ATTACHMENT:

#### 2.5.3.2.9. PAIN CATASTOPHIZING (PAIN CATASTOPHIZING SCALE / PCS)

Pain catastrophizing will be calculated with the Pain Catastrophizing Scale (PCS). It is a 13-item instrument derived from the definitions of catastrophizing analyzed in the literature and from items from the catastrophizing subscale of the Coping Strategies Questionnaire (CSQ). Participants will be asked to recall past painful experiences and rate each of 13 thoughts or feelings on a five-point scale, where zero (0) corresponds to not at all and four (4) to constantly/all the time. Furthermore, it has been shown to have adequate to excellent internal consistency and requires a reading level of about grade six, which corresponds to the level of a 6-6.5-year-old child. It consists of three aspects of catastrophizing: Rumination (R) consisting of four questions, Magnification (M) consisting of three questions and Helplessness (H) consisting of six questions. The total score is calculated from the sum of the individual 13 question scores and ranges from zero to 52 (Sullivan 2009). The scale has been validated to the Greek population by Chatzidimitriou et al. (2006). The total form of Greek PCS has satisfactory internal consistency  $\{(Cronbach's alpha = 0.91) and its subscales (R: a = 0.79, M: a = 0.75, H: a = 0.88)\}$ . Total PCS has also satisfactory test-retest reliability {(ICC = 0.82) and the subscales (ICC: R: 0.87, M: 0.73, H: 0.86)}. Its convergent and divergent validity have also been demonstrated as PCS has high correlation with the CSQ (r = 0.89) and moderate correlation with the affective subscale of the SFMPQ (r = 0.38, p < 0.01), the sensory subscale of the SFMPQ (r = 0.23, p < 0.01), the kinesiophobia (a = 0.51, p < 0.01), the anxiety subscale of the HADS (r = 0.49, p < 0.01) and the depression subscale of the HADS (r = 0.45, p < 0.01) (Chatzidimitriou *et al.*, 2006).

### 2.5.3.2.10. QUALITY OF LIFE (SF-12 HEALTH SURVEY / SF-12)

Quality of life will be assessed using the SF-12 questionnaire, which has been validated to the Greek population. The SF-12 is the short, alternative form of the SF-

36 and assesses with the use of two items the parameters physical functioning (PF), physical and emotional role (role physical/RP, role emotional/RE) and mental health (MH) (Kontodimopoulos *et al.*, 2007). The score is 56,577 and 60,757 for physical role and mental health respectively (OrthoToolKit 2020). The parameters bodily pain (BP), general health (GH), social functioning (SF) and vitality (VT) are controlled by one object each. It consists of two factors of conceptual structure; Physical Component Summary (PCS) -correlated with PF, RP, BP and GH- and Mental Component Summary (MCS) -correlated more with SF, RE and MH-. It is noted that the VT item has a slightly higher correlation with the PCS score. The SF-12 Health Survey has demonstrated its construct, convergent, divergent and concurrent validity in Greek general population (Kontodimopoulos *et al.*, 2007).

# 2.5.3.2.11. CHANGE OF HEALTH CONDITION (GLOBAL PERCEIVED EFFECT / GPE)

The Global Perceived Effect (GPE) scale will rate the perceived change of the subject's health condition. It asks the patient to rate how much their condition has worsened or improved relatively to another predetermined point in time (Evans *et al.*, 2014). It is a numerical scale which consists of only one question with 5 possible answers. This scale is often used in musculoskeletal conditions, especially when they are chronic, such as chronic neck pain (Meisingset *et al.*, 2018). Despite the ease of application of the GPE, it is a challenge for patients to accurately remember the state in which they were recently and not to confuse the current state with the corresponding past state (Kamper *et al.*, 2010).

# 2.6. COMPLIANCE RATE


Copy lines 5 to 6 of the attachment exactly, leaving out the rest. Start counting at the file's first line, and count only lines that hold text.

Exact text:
36 and assesses with the use of two items the parameters physical functioning (PF), physical and emotional role (role physical/RP, role emotional/RE) and mental health (MH) (Kontodimopoulos *et al.*, 2007). The score is 56,577 and 60,757 for physical role and mental health respectively (OrthoToolKit 2020). The parameters bodily pain (BP), general health (GH), social functioning (SF) and vitality (VT) are controlled by one object each. It consists of two factors of conceptual structure; Physical Component Summary (PCS) -correlated with PF, RP, BP and GH- and Mental Component Summary (MCS) -correlated more with SF, RE and MH-. It is noted that the VT item has a slightly higher correlation with the PCS score. The SF-12 Health Survey has demonstrated its construct, convergent, divergent and concurrent validity in Greek general population (Kontodimopoulos *et al.*, 2007).

# 2.5.3.2.11. CHANGE OF HEALTH CONDITION (GLOBAL PERCEIVED EFFECT / GPE)